In addition to an increasing number of commissions from rich ship owners and captains, he also found time to exhibit both locally and in London.

Comfortably off and in his mid 40s, he moved from the city in 1855 to live across the water in Bootle to an address in Faulkner Crescent, where the family was to remain for almost 20 years.

There, only 100 yards away, was an unspoilt beach from which Walters could find inspiration from the comings and goings of a busy port, observing and sketching under all conditions of weather, tide and light.

He died from cancer, aged 70, in March 1882 and was buried in Anfield Cemetery.

The contents of his studio - about 200 pictures - were dispersed by auction, but tragically three or four sacks full of sketches were thought to be of no value and were burnt.

Walters's widow survived him by nine years. His eldest son, George Stanfield Walters (1837-1924), inherited his father's talent. But the nature of marine art was changing fast, and he never managed to achieve the same success.

Euphrasia was built in Jackson's yard, Newburyport, Massachusetts, in 1842. A three-master designed with two decks, she was measured at 487 tons and had a draft of 17ft.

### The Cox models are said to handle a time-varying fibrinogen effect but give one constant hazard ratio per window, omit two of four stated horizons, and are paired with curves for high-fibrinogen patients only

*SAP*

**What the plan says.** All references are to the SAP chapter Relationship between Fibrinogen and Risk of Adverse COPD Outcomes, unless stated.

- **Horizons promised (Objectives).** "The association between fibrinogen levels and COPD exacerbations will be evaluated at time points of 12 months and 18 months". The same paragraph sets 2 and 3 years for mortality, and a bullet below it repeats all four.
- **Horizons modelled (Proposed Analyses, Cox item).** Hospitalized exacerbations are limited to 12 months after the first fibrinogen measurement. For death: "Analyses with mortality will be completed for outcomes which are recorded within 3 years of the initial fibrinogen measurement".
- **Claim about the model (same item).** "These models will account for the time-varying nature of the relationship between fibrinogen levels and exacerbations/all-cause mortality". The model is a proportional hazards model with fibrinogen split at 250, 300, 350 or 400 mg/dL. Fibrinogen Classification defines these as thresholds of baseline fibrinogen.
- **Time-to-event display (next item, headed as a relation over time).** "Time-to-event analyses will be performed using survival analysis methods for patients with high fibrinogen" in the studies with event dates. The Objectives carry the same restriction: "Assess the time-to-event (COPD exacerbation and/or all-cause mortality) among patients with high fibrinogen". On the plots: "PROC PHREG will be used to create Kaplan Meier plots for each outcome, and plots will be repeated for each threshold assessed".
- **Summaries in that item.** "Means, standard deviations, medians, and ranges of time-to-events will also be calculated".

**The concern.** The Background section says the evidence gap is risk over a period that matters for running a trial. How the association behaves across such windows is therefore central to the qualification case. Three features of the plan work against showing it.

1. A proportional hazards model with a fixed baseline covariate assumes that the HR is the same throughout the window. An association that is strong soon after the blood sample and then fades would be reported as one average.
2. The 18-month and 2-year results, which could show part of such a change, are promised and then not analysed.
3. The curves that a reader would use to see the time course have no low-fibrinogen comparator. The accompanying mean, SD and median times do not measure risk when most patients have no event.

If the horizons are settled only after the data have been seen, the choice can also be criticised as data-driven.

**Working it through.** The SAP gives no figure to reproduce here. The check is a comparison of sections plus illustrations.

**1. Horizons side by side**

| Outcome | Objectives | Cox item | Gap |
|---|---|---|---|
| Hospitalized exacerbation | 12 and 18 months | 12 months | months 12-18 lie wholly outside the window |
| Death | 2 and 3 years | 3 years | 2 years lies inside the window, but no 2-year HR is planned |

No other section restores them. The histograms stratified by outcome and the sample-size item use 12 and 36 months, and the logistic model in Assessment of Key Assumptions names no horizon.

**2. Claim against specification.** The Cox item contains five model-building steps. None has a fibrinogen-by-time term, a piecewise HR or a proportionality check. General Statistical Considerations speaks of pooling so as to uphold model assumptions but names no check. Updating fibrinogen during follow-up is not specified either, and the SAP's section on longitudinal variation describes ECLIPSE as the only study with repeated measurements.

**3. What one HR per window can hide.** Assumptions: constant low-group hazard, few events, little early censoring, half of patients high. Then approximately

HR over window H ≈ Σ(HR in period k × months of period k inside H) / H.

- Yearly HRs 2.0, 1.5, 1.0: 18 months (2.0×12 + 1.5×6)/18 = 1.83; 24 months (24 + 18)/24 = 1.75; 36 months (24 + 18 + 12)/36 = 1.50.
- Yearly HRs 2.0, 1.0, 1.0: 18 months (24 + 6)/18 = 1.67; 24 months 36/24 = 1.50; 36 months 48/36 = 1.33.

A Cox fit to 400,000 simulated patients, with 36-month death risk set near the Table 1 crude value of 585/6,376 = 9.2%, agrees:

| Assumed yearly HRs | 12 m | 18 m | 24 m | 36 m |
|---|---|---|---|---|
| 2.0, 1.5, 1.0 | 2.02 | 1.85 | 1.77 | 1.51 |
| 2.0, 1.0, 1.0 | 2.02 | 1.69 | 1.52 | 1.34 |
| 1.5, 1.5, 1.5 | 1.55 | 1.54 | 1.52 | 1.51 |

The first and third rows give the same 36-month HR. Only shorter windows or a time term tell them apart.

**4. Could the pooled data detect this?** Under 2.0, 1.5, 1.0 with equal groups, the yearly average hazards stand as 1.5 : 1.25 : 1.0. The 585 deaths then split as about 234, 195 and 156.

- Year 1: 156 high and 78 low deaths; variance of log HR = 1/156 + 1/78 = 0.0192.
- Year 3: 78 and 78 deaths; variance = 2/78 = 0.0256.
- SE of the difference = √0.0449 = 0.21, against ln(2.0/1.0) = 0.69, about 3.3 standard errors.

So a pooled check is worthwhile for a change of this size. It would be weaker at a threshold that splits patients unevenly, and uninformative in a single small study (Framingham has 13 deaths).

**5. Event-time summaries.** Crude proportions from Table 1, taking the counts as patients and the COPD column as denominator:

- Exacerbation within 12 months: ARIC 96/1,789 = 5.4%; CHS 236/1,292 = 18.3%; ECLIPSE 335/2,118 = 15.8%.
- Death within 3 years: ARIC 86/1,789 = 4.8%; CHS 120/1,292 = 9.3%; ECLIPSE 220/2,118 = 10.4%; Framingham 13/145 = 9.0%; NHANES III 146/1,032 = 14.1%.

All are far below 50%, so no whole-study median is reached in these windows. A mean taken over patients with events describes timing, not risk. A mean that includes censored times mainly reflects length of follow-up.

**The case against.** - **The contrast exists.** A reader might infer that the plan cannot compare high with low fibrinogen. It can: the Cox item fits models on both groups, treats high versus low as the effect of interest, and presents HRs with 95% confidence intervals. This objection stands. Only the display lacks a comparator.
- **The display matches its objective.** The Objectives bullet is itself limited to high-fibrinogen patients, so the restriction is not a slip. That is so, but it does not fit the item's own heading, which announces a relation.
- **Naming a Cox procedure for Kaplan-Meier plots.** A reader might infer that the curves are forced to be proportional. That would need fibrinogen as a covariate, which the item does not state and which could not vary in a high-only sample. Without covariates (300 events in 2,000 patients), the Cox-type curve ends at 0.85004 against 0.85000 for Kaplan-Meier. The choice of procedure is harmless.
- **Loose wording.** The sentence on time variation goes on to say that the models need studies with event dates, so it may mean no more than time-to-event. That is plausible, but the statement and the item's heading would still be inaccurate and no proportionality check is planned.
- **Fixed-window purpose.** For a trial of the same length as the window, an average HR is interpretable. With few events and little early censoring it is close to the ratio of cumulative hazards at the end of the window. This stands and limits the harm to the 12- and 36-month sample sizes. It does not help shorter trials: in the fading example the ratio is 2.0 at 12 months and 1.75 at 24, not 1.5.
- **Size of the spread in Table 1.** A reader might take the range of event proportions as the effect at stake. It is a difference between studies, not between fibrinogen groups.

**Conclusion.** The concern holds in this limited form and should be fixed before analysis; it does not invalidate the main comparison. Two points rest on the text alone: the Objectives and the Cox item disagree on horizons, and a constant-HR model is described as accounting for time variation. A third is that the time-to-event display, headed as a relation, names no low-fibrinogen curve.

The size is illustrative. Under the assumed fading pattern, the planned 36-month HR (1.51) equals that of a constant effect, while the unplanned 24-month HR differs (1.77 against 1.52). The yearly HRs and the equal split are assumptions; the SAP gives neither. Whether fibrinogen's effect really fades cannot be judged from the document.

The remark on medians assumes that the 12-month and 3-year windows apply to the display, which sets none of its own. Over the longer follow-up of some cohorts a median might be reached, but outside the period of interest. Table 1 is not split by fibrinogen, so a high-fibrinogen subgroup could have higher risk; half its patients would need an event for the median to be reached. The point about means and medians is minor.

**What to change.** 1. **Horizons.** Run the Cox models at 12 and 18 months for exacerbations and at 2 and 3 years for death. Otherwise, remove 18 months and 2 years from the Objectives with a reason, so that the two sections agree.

She was last listed in 1859 as the Property of H Sheldon of New York and sailing under Captain Anderson. She disappears from record in 1860.

If Sam Walters marine pictures are out of my reach, there was no point even thinking about bidding on the Charles Sergeant Jagger bronze of Wipers - military slang for Ypres.

The evocative 18 3/4 -inch bronze, an example of which I saw for the first time at the sale of the Leverhulme Collection in Wirral in 2001, is the study for the large-scale figure Soldier on Defence, which can be seen on Hoylake War Memorial (right).

Being commissioned to model the Hoylake bronzes was a turning point in Jagger's career.

Following its completion in 1922, the sculptor was never short of work and he went on to his greatest commission, for the figures on the Royal Artillery Memorial at Hyde Park Corner in London.

The Leverhulme cast, one of only six in existence, was estimated at between pounds 20,000-pounds 30,000 but sold for a huge pounds 39,600. Since then, prices have boomed.

Interestingly, publicity surrounding the Leverhulme bronze brought a rare macquette for of one of the London memorial bronzes on to the market. It sold at Christie's for a staggering pounds 360,000.

The Wipers study was expected to fetch pounds 100,000-pounds 150,000 in a sale at Sotheby's. I'll let you know how it got on.


The American merchantman Euphrasia in three positions off the Liverpool waterfront by Samuel Walters (inset above); The large-scale Hoylake Jagger figure as it stands today on Hoylake War Memorial
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Title Annotation:Features
Publication:Daily Post (Liverpool, England)
Geographic Code:4EUUK
Date:Jul 14, 2007